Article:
I realized after i typed it all up but oh well. :D


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 Post subject: Re: Shiny finish
PostPosted: Wed Jul 15, 2020 11:26 am 
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Joined: Wed Feb 13, 2019 9:52 am
Posts: 184
I realized after i typed it all up but oh well. :D


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 Post subject: Re: Shiny finish
PostPosted: Thu Jul 16, 2020 5:38 pm 
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Joined: Sat Feb 09, 2008 8:06 pm
Posts: 3057
Location: Visalia, CA
Ed,
When I was finishing by hand, I was hand sanding after leveling 600, 800, 1000, 1500 then switched to rubbing compound (by hand and also using a RO with buff pad on it), polishing compound, and swirl remover. Worked for me until I got the buffing wheel setup. I don't remember what Micromesh 8000 is equivalent to.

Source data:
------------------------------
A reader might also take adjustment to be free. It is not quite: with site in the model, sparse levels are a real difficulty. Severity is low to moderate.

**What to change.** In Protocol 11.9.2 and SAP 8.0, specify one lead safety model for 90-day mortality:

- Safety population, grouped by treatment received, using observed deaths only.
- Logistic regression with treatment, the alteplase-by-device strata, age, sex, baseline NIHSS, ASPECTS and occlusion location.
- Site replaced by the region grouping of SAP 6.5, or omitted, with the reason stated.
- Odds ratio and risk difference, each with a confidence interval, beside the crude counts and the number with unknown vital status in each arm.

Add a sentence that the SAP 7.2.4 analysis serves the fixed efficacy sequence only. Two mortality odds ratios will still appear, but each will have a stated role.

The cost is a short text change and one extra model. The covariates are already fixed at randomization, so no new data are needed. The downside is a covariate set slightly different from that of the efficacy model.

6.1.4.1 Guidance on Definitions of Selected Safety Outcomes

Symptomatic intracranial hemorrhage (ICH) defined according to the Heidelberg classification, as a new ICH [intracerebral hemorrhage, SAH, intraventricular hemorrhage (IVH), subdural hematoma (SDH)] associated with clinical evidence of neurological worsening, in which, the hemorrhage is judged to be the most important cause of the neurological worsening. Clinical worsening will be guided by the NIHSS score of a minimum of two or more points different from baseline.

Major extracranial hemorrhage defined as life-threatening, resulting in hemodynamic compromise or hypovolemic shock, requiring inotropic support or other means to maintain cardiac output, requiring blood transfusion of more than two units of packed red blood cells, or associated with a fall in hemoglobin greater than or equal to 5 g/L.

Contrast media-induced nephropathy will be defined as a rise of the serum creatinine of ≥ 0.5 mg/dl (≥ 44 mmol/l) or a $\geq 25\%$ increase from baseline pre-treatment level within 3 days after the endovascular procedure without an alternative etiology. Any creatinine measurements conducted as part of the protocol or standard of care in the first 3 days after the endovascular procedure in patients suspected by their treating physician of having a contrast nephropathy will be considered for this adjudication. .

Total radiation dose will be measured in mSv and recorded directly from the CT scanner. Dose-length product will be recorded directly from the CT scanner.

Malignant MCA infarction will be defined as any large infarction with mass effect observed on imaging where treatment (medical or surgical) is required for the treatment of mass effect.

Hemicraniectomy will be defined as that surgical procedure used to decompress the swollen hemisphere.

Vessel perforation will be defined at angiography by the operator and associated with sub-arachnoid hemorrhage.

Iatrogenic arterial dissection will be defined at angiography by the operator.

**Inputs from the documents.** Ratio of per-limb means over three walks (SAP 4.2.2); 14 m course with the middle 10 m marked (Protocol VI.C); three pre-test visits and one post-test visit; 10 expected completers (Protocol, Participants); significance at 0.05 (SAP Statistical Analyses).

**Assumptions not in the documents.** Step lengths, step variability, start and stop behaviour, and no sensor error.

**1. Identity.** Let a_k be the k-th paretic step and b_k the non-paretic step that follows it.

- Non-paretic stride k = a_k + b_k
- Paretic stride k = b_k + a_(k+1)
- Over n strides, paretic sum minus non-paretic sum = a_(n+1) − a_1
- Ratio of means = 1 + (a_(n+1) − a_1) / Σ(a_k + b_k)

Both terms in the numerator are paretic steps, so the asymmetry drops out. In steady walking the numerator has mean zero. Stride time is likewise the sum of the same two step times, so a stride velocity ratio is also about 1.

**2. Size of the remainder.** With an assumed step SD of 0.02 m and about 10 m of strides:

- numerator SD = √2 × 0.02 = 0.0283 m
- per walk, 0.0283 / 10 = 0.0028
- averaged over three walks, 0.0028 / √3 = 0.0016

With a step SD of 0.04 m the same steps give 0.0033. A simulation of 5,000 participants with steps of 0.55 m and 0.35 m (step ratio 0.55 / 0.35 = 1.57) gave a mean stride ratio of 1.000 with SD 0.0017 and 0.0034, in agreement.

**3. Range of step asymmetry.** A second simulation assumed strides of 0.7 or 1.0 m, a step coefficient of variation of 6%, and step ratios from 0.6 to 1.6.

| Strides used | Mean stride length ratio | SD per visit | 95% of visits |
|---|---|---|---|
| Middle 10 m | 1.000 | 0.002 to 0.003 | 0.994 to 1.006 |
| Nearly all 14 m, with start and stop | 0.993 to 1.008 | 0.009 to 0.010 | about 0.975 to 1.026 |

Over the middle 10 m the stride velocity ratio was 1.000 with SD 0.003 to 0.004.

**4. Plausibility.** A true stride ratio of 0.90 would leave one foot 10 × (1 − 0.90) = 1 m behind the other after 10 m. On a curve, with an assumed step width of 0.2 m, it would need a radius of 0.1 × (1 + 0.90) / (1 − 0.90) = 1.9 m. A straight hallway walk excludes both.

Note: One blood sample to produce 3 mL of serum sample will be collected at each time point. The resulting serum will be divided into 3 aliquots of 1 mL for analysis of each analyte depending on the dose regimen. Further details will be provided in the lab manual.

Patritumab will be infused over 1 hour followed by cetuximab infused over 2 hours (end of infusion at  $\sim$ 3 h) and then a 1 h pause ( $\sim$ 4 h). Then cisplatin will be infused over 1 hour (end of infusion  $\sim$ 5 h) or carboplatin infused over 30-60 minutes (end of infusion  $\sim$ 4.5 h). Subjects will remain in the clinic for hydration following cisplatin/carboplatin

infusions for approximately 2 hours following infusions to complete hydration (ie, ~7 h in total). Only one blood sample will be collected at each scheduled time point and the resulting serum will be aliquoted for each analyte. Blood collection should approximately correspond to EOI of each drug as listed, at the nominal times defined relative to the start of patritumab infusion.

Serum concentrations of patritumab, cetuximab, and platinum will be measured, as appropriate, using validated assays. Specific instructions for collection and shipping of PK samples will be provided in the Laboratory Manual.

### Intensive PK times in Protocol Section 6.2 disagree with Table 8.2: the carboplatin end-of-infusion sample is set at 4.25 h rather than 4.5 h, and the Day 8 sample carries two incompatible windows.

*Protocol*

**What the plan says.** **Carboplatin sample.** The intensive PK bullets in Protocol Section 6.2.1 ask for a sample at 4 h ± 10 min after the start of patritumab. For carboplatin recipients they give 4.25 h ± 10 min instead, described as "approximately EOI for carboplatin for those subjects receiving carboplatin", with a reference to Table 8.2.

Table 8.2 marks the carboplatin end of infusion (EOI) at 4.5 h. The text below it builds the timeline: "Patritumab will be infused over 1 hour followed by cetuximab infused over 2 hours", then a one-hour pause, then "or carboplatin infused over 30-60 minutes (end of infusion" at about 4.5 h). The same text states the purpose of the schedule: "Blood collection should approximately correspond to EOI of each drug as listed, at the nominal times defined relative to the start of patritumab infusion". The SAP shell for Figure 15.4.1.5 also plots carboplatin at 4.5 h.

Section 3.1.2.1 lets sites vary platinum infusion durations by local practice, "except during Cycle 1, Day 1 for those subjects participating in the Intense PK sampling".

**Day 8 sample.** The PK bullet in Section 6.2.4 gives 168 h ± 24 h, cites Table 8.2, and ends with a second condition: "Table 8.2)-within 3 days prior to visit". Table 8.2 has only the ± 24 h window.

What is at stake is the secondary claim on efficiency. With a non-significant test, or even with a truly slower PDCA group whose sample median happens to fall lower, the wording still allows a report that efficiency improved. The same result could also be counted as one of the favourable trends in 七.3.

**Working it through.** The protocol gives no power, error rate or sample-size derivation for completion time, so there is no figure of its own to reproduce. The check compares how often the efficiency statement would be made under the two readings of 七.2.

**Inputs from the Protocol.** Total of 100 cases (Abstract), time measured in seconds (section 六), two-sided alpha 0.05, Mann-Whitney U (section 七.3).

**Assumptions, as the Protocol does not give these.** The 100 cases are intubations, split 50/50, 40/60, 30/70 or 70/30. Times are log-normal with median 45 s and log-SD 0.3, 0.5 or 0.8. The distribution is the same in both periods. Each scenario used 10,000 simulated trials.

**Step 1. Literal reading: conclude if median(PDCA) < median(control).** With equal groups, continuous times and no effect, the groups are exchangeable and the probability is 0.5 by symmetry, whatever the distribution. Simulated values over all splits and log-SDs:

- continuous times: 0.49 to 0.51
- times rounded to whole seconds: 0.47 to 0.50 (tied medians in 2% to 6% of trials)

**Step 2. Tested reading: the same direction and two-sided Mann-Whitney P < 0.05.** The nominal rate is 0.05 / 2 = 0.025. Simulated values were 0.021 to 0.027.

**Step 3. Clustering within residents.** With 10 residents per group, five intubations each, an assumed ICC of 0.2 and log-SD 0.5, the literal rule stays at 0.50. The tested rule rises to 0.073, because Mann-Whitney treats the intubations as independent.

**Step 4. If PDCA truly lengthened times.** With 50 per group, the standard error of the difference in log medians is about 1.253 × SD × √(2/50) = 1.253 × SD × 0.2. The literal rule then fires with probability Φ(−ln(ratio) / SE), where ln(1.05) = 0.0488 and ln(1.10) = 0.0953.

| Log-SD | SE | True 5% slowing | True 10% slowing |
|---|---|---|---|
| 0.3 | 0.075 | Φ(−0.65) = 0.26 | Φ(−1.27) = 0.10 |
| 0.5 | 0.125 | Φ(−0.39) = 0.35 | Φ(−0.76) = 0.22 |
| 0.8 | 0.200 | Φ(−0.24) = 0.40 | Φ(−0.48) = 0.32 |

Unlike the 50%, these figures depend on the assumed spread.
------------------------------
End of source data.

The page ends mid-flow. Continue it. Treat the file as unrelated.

Those steps resulted in a scratch free finish (to the naked eye of course).


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 Post subject: Re: Shiny finish
PostPosted: Thu Jul 16, 2020 8:39 pm 
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Joined: Thu May 24, 2012 8:03 am
Posts: 1391
Location: Chestertown Maryland
Naked eyes are all I got, Kevin. Your information is what I am looking for - anybody else?

Thanks

Ed


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 Post subject: Re: Shiny finish
PostPosted: Tue Jul 21, 2020 5:35 am 
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Joined: Sun Mar 09, 2014 8:13 pm
Posts: 2312
If I have to level to finish, I wet sand starting at either 600 or 1000g, depending on how much I think the finish needs leveling. I do this very lightly, and I add a couple of drops of dish detergent to the water for lubrication.

When the whole guitar is dull, I use micromesh, starting with the lowest grit, which I think is 1500g, and i go through the whole sequence, which i think is to 12,000g. I finish with Novus #2.